The Maritime & Coastguard Agency (MCA) is now studying the responses to its proposal to cut 10 of its 18 maritime rescue centres around the UK coast as part of a plan aimed at saving £20mn over five years.
Under the plan, staff would be cut from 596 to 370 and more volunteers would be sought. The MCA launched a consultation process to give interested parties a chance to comment on the proposal, and this ended on Mar 24.
In mid-February, the MCA announced a series of meetings at which the local communities around the existing maritime rescue centres could hear about the proposals, ask questions of MCA representatives, and express their views. When announced, the plan provoked a massive storm of protests throughout the length of the UK amid fears it will pose a threat to life. There has also been a great deal of concern among those protesting about the closures that the consultation process may be no more than a PR exercise.
Under the plan, the stations that will definitely close are at Clyde, Forth, Yarmouth, Thames, Portland, Brixham, Milford Haven, and Holyhead, and either Belfast or Liverpool and Shetland or Stornoway. There will only be three maritime rescue centres open for 24-hours every day, at Aberdeen in Scotland and two on the south coast of England, at Dover and in the Southampton/Portsmouth area. Five other centres, Swansea, Falmouth, Humber, either Belfast or Liverpool, and either Stornoway or Shetland, will only operate during daylight hours.
However, according to figures from the RNLI, last year lifeboats were launched 8,713 times, of which almost 3,000 were in the hours of darkness - when, under the plan, only three maritime rescue centres would be open. So, on average, this would work out that each centre could expect to coordinate around three emergency operations involving the RNLI lifeboats in all parts of Great Britain and Northern Ireland every night of the year, as well as other emergency calls that did not involve a lifeboat.
The MCA’s chief executive, Vice-Admiral Sir Alan Massey, has consistently defended the proposals from when they were first announced, stating that this is the right route to take. He told a meeting of the Parliamentary Transport Select Committee in London on Feb 8: “I have got a settlement I think I can live with and deliver. It will result in a better, safer service.”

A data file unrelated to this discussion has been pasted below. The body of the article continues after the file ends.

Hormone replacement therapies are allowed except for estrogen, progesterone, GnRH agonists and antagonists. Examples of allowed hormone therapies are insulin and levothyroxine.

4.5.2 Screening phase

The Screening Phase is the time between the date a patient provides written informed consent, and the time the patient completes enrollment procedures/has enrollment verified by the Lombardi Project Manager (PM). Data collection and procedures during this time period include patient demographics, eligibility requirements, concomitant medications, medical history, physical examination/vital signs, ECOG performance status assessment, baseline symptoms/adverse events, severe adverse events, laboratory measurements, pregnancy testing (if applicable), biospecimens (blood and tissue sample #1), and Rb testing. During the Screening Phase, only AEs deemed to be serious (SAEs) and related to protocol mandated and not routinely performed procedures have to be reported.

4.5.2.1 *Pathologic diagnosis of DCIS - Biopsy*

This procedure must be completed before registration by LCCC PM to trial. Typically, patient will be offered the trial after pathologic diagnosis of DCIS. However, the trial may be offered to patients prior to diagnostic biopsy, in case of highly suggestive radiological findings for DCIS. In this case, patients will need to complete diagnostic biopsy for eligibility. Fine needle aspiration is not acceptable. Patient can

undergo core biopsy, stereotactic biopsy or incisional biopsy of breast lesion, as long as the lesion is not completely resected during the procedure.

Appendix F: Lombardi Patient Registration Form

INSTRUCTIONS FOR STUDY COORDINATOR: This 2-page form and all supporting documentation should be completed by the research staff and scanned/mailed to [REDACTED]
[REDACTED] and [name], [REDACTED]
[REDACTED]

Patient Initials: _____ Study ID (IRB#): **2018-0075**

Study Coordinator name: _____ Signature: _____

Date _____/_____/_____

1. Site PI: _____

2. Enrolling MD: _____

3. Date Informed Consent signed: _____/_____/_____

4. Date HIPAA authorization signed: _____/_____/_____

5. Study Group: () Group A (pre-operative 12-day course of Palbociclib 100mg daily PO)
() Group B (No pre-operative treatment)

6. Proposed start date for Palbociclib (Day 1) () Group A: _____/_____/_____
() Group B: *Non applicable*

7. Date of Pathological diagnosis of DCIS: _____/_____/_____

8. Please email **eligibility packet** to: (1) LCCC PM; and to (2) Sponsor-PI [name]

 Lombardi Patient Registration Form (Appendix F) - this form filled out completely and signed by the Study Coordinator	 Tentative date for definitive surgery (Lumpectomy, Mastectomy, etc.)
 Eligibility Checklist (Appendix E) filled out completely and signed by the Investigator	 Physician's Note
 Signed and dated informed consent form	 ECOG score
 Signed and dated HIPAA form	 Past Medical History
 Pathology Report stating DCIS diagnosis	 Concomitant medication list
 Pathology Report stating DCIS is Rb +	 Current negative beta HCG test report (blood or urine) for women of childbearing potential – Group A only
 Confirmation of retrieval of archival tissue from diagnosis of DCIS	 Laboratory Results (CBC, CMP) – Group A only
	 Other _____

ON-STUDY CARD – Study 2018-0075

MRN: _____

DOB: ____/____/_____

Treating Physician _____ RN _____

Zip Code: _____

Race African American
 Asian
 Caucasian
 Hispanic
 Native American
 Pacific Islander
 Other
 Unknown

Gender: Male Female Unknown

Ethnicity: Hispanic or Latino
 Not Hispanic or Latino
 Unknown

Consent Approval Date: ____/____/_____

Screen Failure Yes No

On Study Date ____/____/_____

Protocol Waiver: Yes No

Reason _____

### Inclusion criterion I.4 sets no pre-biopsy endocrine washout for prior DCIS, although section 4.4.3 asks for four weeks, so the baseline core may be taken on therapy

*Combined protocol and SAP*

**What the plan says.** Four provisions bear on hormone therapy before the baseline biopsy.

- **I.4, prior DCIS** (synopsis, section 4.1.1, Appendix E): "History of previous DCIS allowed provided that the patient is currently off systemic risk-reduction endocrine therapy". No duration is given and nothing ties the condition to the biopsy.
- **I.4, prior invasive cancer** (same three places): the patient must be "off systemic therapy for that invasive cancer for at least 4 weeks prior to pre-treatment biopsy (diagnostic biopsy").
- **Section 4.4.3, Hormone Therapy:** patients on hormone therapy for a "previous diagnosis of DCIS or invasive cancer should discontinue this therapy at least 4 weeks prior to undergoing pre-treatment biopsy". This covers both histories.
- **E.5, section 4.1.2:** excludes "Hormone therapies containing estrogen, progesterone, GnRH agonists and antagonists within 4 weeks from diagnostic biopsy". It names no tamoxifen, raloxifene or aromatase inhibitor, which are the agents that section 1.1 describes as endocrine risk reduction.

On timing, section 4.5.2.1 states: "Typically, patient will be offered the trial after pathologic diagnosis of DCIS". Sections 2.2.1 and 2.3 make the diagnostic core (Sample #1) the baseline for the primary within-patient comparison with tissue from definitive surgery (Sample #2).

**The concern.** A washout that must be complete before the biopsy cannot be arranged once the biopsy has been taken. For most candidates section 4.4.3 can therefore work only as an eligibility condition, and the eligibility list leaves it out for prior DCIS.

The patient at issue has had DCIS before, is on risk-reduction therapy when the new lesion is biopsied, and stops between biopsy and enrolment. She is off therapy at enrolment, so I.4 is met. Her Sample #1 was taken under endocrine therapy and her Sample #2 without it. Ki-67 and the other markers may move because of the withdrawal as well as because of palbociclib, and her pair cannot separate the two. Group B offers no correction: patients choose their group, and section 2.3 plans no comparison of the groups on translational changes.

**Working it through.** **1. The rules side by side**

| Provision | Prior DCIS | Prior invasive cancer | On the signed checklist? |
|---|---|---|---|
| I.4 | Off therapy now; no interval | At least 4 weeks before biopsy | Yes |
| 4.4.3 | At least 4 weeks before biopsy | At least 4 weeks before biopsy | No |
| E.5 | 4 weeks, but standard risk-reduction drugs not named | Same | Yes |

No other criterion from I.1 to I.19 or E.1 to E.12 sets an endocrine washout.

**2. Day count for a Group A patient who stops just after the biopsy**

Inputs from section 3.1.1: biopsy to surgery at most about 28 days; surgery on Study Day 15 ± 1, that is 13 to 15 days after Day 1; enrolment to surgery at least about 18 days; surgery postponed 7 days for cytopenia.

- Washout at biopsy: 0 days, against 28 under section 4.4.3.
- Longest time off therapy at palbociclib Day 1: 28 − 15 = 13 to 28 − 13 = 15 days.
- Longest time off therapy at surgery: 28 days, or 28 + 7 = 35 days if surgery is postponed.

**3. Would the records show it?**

Committee member Kwasi Kwarteng, MP, asked Sir Alan: “You are going in to a position of unusual savings. We’ve heard you have, I would say, a haphazard approach to risk assessment. There are issues about diminishing the number of outposts. So do you understand the concerns people might have?”
Sir Alan replied: “I do sir, I appreciate it more acutely as a result of the messages we have been receiving as a result of launching the consultation. But if that means am I concerned and do I feel we have gone down the wrong route, the answer to that is No. “Coastguards have said we need to change. They are working in a structure that is fundamentally inefficient. Hearing from my own Coastguards that the system needs to be modernised, I find that encouraging.”
Days later, the MCA admitted a full risk assessment of the affect of the proposals had not been carried out before they had been announced. On Feb 10, Sir Alan admitted that a risk of 999 calls being left unanswered was not an area he had “been aware of”. But by the time the official risk assessment document was made public on Feb 11, a chapter had been included on ‘Emergency Call Handling: Risk of Missed Calls’. It concluded there was a “very low level of associated risk” of emergency calls failing to be connected.
It turned out that this chapter had been written on Feb 9, the day after Sir Alan appeared before the Transport Select Committee.
More on this and other news in Sea Breezes Magazine - April 2011 Issue
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